I don’t doubt Adam will change; how can it not? But it represents a different market and concept for Telstra, so it will be interesting to see how it plays out.

    The key thing for the NBN to be a good outcome, given it will force consolidation, is a diverse range of options and price points. One hopes this sale effectively is a step towards that.

  2. People are with guys like Adam and Internode because they see the value of being with these types of infrastructure players over Telstra.
    When Telstra take over Adam and screw it up (like they did with Hypermax – maybe they can reuse the old ads with the prawn’s head being chopped off “Only pay for what you need!”), then that’s 90,000 disgruntled users that Internode/iinet can target.
    That’s why Internode/iinet won’t try to block. They will be rubbing their hands with glee!!!
    To see into the future, look no further than the past.

  3. iiNet know that:
    1. Adam customers will hate being migrated to Telstra plans or dealing with Telstra full stop.
    2. They will then all come to iiNet/Internode (and TPG)
    So iiNet will get a ton of new customers for $0 outlay.

    • They also don’t want to be seen as hypocritical, given they made a similar acquisition not so long ago.

  4. At-least SA customers still have good old small ISP NuSkope to offer services !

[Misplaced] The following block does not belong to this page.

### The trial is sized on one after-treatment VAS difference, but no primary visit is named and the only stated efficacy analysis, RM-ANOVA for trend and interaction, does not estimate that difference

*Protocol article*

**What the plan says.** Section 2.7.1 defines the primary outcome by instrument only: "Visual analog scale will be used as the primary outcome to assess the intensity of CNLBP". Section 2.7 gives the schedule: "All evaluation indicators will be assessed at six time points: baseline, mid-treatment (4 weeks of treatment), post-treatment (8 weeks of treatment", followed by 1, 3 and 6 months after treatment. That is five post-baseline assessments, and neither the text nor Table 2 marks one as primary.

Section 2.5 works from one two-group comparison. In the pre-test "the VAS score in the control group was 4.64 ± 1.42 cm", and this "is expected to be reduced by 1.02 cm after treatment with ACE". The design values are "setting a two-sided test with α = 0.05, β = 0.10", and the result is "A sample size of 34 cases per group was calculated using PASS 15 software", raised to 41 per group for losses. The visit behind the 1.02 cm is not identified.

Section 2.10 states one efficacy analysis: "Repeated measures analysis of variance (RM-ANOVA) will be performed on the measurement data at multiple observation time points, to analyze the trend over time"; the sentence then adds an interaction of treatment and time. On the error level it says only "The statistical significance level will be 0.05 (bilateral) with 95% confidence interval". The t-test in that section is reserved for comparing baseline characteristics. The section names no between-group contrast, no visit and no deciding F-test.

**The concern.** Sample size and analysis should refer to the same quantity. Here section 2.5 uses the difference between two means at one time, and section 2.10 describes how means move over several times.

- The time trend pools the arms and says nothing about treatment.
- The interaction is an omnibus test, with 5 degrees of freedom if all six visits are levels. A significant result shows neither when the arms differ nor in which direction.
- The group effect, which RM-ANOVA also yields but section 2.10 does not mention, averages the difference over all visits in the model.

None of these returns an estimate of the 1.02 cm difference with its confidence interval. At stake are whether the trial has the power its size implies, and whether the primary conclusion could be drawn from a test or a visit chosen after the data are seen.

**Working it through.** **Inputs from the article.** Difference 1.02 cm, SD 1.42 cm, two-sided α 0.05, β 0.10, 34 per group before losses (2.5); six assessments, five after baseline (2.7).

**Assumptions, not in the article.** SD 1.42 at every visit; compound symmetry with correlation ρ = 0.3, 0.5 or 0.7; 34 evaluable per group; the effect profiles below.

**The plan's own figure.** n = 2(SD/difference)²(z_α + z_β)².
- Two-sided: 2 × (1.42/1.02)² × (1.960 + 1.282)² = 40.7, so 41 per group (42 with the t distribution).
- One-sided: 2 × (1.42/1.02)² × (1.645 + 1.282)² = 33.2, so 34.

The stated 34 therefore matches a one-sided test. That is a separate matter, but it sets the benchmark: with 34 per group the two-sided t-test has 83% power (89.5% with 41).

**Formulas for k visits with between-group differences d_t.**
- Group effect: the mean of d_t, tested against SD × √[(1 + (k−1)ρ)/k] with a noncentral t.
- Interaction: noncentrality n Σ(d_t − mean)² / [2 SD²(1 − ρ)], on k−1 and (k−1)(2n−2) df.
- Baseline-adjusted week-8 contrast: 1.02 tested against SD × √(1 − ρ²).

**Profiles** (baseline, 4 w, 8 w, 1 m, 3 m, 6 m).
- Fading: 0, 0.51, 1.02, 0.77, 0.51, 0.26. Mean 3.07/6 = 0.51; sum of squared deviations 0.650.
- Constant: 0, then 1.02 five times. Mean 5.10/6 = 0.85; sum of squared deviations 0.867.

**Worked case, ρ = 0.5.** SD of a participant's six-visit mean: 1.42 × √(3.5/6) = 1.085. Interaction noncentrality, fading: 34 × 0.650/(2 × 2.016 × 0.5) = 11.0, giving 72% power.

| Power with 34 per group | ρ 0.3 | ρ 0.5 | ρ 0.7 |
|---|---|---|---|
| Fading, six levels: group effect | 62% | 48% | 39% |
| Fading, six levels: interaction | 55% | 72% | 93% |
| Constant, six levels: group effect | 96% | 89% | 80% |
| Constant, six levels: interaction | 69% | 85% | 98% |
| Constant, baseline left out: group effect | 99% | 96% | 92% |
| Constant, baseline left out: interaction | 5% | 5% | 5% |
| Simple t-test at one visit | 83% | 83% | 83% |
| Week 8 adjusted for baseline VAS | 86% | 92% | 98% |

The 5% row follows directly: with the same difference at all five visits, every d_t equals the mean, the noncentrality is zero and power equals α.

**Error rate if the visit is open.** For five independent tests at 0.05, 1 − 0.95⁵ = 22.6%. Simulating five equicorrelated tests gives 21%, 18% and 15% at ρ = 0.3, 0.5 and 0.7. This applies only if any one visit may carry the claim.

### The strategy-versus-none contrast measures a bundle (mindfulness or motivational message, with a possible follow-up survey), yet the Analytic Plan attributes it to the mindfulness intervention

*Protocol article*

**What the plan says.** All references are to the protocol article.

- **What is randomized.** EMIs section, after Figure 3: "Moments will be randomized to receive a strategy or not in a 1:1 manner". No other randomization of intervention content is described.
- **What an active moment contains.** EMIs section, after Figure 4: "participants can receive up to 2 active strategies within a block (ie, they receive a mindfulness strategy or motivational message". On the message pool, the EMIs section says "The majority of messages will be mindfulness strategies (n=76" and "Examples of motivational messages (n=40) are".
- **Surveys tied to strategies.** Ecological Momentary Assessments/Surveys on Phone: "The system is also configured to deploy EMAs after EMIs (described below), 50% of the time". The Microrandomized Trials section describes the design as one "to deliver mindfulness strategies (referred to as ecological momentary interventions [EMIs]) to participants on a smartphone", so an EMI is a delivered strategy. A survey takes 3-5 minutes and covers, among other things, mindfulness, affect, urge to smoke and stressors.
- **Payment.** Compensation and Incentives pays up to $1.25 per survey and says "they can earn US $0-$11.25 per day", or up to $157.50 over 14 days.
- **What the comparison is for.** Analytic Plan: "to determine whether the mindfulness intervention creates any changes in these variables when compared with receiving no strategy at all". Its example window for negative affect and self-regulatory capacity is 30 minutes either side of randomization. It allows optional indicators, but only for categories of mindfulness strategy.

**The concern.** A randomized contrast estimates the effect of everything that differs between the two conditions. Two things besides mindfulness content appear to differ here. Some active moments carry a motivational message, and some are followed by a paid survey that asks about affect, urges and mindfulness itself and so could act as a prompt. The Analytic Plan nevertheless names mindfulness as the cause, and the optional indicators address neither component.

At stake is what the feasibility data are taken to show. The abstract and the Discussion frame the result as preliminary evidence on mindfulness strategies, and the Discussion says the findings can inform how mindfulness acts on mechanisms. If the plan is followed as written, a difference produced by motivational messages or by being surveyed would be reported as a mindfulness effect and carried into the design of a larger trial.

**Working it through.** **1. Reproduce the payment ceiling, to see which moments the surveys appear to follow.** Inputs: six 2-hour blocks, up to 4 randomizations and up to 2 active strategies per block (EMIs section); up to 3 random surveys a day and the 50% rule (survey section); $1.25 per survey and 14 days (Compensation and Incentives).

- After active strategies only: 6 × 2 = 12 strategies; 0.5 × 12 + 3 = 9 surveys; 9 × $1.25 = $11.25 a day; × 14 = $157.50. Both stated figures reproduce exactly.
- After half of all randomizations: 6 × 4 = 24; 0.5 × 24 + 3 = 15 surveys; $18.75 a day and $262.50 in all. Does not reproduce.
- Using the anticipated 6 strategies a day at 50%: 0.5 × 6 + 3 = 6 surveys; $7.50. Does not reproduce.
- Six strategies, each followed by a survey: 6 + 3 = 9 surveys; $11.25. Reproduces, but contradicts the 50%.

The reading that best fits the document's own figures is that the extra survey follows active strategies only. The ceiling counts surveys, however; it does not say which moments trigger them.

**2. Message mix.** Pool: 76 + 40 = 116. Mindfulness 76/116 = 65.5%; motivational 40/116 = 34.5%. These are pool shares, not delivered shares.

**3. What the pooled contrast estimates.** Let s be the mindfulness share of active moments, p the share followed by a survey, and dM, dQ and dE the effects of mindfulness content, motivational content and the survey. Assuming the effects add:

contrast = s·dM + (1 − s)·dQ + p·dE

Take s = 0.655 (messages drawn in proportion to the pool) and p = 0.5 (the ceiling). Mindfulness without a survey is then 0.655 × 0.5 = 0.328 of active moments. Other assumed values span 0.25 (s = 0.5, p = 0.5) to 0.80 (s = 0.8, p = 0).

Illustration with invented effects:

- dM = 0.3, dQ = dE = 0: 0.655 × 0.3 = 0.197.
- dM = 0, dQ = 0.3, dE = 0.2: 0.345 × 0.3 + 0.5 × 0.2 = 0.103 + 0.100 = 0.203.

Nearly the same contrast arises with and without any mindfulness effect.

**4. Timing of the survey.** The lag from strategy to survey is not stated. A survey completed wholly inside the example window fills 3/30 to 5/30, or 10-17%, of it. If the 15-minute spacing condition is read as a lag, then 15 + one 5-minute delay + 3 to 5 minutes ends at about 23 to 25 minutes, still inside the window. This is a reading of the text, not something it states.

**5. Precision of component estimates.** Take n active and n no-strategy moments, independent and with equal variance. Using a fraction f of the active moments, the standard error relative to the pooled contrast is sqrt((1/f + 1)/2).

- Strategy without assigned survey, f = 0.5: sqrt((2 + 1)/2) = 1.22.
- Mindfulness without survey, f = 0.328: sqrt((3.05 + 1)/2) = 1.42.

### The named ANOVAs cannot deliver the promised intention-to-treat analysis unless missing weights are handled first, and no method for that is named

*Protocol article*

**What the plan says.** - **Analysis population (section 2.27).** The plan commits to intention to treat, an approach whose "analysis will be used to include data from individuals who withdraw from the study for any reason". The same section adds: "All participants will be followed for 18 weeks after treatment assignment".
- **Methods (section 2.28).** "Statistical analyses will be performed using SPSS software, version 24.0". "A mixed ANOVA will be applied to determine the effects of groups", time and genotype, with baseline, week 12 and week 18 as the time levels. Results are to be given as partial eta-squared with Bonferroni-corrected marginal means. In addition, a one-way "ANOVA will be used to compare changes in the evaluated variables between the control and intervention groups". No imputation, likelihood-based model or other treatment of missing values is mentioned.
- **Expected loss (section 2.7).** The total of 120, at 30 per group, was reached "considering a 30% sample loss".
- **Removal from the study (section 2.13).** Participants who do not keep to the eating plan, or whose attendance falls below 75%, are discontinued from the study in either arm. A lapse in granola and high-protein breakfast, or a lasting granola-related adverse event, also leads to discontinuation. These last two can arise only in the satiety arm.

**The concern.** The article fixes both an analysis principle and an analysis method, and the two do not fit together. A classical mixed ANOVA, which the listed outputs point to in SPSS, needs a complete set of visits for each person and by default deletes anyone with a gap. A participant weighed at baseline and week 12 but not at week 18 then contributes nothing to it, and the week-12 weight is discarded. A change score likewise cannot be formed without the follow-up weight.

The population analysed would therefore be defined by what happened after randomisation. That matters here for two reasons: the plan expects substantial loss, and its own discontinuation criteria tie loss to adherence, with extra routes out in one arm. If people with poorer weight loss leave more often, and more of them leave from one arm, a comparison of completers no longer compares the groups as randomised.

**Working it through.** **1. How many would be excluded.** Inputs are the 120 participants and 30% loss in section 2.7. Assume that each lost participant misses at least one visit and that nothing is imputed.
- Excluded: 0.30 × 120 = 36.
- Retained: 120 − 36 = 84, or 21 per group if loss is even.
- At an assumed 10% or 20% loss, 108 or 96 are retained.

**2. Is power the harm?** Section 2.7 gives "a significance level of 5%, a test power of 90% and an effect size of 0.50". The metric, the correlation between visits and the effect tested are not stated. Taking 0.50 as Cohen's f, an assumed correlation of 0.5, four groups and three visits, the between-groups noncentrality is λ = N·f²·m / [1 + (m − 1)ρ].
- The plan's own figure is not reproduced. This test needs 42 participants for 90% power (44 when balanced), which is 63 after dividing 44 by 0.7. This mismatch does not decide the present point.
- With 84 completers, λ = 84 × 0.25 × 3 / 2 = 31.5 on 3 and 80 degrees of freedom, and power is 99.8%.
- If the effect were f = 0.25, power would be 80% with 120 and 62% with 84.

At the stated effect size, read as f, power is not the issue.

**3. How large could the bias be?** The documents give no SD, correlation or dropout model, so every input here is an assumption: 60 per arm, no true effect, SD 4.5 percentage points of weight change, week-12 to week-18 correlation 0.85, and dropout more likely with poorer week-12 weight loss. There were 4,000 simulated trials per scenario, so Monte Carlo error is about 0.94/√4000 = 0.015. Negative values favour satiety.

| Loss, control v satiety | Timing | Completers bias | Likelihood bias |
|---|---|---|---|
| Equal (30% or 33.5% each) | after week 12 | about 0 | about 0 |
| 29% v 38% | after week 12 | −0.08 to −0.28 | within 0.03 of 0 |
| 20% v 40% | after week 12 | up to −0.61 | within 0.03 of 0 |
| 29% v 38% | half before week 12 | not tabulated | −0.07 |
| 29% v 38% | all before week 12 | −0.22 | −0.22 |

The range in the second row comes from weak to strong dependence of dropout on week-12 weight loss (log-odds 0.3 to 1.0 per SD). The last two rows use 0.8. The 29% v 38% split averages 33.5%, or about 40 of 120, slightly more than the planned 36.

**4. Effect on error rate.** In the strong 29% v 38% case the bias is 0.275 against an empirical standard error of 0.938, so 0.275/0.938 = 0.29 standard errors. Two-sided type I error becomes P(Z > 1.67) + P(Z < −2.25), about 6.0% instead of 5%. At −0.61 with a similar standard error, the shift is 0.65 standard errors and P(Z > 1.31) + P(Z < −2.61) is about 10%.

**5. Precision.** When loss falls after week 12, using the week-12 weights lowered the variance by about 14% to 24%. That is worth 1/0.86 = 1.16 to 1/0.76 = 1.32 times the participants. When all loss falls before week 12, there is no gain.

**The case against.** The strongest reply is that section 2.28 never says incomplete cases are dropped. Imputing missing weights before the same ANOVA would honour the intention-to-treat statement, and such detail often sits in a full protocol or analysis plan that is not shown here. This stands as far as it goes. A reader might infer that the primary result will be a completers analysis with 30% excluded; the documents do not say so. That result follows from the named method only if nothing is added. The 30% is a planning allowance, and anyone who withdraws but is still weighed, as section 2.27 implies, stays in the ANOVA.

We are now the only Adelaide Owned ISP left standing.

  5. “I’m not sure why Michael Malone and Simon Hackett wouldn’t want to attempt to block the Telstra acquisition of Adam Internet. ”

    Self Interest. The expectation that Adam is now part of the incumbant, and therefore should be easy to pick away at. Why spend $60mill on a customer base, when you can just let someone else “destory the brand and send the customers packing”.

  6. I suspect the real reason is that iiNet / Internode haven’t been able to shift users from Adam in the past, so resorting to a kind of scare tactic is being tried:


  7. You really need to retire that photo of Simon standing in his back yard gazing off into the distance (towards Perth?).

    Simon also really needs to retire that tie.

  8. This is just a PR stunt.

    I think the star wars metaphor is interesting though, to be honest i would consider a company whose strategy is buying out and assimilating competition in the australian broadband market (iinet) is pretty close to the galactic empire also!

    Also have to laugh at the normal node fanboys going on about how awesome Internode is above its competition. Iinet is in the business of making isp’s more efficient, they would have never bought out internode if they didn’t think they had the chance to change the company for the better. It’ll be interesting to see how long before internode plans are completely in line with iinet.

    • Agree with you 110% in relation to the ’empire” analogy. iiNet are doing the exact same thing and have been for how many years now? Look at the actual tactics being played out and not the numbers involved.